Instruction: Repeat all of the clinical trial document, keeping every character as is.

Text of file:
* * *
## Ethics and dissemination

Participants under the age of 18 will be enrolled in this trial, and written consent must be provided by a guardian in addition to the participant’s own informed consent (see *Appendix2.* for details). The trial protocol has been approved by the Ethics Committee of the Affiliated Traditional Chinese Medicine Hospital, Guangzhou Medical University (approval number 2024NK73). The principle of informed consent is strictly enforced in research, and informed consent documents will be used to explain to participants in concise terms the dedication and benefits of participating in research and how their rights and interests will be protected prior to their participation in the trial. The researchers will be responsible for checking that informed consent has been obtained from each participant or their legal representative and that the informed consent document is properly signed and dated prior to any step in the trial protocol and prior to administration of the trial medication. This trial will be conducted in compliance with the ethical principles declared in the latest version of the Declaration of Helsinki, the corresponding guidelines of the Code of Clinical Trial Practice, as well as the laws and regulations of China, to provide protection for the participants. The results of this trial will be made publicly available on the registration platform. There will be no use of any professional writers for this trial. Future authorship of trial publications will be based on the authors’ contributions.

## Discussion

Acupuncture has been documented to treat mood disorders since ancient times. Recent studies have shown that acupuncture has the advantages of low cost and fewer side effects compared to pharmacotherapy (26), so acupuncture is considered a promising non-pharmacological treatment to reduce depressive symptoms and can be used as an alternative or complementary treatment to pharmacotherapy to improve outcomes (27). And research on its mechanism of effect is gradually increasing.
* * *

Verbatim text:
## Ethics and dissemination

Participants under the age of 18 will be enrolled in this trial, and written consent must be provided by a guardian in addition to the participant’s own informed consent (see *Appendix2.* for details). The trial protocol has been approved by the Ethics Committee of the Affiliated Traditional Chinese Medicine Hospital, Guangzhou Medical University (approval number 2024NK73). The principle of informed consent is strictly enforced in research, and informed consent documents will be used to explain to participants in concise terms the dedication and benefits of participating in research and how their rights and interests will be protected prior to their participation in the trial. The researchers will be responsible for checking that informed consent has been obtained from each participant or their legal representative and that the informed consent document is properly signed and dated prior to any step in the trial protocol and prior to administration of the trial medication. This trial will be conducted in compliance with the ethical principles declared in the latest version of the Declaration of Helsinki, the corresponding guidelines of the Code of Clinical Trial Practice, as well as the laws and regulations of China, to provide protection for the participants. The results of this trial will be made publicly available on the registration platform. There will be no use of any professional writers for this trial. Future authorship of trial publications will be based on the authors’ contributions.

## Discussion

Acupuncture has been documented to treat mood disorders since ancient times. Recent studies have shown that acupuncture has the advantages of low cost and fewer side effects compared to pharmacotherapy (26), so acupuncture is considered a promising non-pharmacological treatment to reduce depressive symptoms and can be used as an alternative or complementary treatment to pharmacotherapy to improve outcomes (27). And research on its mechanism of effect is gradually increasing.